Out of all of his deeper fears, what do you think has been plaguing Bill the most throughout his life?
The thing that has oppressed him for most of his life and the thing that he had been most frightened of in parenting has been the fear that he has the same sickness that his father had, that poison that led to him being physically abused. He’s been terrified that that is something that he carries with him, and that he will do the same thing with his own child, which is why he was so resistant to having children in the first place that he would go as far as lie to his wife about why they’re not able to have children. That has shaped a lot of his personality — that’s why he’s so defensive and why he’s so scared of being vulnerable — because he feels like essentially he is a monster and he needs to hide that from the world. Then once his child is born, he wants to protect his son from himself as well. But it’s sort of a classical Greek tragedy in a way — in order to try to escape his fate, he runs into it. So by trying to protect his son from the harm that he fears he might do to him, that very way of protecting him ends up harming his son in a different sense.
And now you feel like now he’s overcome that fear?
Well, the season began with a big turning point for Bill around that where the thing that he’s scared of doing, beating his son up, almost happens in that first episode down at the dock where his manuscript gets thrown in the water — but he doesn’t do it, and that changes a lot of things for him. The thing that has been hanging over his head, like Damocles sword, is suddenly not there, and there is a level of freedom that he finds because of that. Throughout the season, you start to see how that affects him. This other Bill, who has been in hibernation for so long, starts to emerge. And it comes out in odd, surprising ways — he appears more eccentric. I think he’s surprising himself as much as he is other people.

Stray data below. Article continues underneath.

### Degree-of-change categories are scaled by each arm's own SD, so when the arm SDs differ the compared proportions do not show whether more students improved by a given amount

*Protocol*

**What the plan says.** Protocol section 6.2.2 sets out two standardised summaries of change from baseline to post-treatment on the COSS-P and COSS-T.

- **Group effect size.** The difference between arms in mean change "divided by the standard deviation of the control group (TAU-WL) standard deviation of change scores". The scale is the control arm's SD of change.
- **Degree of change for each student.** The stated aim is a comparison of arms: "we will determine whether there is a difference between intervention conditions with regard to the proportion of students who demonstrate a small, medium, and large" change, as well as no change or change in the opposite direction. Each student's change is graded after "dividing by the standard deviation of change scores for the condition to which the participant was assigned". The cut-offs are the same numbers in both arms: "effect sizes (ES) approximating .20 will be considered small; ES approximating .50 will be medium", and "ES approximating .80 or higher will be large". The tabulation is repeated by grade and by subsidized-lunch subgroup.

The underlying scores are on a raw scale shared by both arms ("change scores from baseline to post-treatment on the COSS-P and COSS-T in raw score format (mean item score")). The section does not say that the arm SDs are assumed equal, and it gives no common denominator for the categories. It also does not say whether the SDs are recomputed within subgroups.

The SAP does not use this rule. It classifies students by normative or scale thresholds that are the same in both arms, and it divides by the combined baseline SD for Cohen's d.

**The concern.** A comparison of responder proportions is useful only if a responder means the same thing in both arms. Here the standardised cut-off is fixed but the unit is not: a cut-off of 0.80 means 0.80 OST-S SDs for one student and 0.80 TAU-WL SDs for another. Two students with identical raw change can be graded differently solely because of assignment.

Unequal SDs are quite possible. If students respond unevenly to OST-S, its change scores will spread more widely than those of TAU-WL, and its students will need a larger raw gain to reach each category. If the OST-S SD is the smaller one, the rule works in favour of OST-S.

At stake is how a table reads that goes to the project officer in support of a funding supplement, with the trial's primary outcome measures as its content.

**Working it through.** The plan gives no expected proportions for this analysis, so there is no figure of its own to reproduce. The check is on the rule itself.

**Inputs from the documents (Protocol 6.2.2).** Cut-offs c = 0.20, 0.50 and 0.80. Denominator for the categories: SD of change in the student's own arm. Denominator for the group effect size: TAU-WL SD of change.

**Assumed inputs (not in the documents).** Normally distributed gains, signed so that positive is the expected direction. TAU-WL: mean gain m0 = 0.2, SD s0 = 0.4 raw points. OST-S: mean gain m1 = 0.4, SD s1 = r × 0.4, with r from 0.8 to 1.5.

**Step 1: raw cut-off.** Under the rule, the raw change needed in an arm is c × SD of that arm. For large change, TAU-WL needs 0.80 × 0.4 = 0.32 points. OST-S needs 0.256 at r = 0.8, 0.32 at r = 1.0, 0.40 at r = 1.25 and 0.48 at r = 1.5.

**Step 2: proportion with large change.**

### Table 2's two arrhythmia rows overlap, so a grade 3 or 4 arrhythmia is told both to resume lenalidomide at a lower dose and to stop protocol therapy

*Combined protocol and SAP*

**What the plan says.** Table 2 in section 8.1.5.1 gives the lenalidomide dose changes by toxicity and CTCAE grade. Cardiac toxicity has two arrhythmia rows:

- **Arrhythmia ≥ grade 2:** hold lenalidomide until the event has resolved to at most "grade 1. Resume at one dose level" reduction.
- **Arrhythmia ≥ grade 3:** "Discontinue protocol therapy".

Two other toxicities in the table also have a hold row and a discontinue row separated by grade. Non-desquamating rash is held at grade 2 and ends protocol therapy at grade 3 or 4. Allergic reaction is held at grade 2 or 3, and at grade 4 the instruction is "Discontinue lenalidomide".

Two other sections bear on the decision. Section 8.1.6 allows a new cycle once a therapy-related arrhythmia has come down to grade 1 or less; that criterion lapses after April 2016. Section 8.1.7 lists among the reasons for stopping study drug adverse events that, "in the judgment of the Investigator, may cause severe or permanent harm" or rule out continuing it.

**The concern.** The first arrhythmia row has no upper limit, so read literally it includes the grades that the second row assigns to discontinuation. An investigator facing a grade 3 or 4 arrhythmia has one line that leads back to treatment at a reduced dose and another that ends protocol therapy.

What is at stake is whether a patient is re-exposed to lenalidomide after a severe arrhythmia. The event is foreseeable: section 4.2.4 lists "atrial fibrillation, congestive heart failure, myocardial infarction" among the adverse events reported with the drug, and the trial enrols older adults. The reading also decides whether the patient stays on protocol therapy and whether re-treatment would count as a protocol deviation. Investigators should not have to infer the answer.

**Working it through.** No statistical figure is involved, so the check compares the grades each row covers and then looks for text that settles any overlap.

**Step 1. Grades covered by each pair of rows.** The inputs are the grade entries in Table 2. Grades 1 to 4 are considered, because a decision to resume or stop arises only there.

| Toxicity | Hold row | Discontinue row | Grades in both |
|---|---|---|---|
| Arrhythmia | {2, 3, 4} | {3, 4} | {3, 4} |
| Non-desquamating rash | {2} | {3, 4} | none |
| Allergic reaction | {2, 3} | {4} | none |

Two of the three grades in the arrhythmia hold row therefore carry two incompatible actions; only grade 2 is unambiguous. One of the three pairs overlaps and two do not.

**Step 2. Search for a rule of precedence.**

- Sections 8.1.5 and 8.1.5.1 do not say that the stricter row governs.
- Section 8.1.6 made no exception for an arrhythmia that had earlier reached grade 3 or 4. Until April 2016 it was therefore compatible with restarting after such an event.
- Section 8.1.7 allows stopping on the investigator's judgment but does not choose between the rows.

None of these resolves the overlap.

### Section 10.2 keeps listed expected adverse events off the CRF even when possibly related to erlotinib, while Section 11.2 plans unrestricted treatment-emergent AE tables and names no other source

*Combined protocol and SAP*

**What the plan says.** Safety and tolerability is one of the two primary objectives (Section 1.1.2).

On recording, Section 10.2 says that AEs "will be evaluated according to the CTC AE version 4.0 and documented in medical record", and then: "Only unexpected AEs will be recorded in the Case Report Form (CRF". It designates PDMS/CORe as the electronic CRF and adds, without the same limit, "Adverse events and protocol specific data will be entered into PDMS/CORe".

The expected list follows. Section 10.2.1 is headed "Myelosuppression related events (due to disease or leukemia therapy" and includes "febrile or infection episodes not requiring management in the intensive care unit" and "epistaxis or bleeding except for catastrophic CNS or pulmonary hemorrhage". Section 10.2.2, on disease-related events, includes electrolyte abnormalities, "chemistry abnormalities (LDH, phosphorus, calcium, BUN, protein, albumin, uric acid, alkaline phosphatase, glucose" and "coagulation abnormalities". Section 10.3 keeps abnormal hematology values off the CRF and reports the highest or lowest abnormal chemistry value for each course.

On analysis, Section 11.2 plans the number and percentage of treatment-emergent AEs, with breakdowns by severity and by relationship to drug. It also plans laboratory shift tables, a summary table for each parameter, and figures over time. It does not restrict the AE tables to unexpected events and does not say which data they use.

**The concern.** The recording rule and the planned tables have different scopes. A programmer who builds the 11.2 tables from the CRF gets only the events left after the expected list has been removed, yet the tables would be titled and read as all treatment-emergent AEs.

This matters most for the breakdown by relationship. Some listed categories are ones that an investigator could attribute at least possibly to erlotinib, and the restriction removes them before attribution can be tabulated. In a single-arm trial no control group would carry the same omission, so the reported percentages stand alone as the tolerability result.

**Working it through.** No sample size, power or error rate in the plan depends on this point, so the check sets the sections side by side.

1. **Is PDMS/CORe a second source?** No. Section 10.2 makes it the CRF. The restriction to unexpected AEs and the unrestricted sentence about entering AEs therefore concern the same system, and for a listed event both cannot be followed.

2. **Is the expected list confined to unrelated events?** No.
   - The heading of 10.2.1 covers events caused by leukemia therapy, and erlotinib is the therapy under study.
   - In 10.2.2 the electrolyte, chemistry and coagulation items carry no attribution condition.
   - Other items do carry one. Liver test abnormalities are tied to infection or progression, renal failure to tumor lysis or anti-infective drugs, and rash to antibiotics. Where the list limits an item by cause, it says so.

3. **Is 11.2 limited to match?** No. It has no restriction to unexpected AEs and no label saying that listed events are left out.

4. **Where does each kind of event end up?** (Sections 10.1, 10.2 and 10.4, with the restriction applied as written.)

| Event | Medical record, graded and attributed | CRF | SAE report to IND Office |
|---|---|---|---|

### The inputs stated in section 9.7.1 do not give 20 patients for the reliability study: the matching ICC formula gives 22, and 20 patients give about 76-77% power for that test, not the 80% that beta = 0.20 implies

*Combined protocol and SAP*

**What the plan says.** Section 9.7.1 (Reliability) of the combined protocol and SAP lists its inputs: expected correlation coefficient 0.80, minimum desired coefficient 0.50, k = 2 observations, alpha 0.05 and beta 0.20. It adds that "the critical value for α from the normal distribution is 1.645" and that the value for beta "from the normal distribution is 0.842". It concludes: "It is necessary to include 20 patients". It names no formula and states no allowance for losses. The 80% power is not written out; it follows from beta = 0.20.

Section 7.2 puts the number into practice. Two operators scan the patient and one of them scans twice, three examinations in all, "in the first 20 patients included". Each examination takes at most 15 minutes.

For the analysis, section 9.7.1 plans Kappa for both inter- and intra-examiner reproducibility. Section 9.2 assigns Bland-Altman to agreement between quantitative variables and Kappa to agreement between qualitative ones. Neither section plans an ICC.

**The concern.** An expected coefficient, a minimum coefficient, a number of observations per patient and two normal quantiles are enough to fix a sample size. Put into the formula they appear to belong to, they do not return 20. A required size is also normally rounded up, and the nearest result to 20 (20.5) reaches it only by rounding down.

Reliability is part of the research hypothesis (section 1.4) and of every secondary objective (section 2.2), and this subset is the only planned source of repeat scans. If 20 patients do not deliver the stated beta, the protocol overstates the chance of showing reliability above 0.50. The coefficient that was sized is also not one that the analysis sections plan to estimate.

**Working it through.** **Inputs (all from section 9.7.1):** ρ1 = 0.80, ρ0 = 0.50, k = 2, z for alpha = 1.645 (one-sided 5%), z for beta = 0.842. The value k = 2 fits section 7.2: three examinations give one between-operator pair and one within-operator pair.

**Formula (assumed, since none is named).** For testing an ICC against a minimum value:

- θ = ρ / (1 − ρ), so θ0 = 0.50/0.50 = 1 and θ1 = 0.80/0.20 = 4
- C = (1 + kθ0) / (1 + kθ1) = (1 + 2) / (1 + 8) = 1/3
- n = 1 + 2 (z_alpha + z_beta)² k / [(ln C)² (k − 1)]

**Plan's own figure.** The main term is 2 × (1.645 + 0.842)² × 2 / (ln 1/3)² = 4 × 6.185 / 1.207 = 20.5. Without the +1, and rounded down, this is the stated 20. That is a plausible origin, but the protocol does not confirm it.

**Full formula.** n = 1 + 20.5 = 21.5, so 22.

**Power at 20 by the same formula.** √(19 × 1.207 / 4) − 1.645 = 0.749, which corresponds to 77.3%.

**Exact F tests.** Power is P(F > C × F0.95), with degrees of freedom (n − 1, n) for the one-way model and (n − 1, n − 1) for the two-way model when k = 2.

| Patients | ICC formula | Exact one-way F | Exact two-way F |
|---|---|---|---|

What can you tease about the upcoming finale?
We’re getting to a big crossroads in terms of what the future of Bill and Virginia’s work and their personal relationship is going to be, so it is building toward a very dramatic finale this season. It’s been a process for Bill of starting off as a man who wouldn’t really let life touch him, and life not only touches him, it kind of beats the shit out of him. That’s a big part of how he changes. As you start to open up a little bit and let your defenses down, the risk is that you can be hurt more. That’s the point of being vulnerable. As this season is moving on, the more vulnerable he gets, the more anxious and scared he becomes of what he has to lose, and that’s a process that is going to escalate all the way to the end.
Caplan has told THR that there's essentially a reversal of roles that takes place between your character and hers by the end of the story. Do you feel the same way?
Yeah, we saw from the beginning that Virginia is very at ease with people and she seems to be likeable, and Bill is someone who is the opposite of that. I’ve always found it fascinating that the people who knew Bill and Virginia toward the end of their lives described them in a way that appeared to be the total opposite of that. So that will be an ongoing thing. It’s [telling] about the affects of the journey they go on, their own personalities and the dynamic of how they dealt with people.
What are you most looking forward to in season four?
I mean, you can go on the internet and find out the facts of what they did, but that is not the whole story. It’s not about just knowing certain things that happen to them. The enjoyment I’ve found with this is working with those facts and exploring how they can really wrong-foot you. Knowing that they got married or whatever it is, you then assume certain things about that and what’s lovely is that we’ll be able to play with those assumptions, so that will be something that continues as the show goes forward. And in terms of their work, I find it interesting as we move through the ‘60s, the ‘70s, the ‘80s, seeing how the culture around them is changed by the relationship to sex and sexuality and how they have an effect on changing it.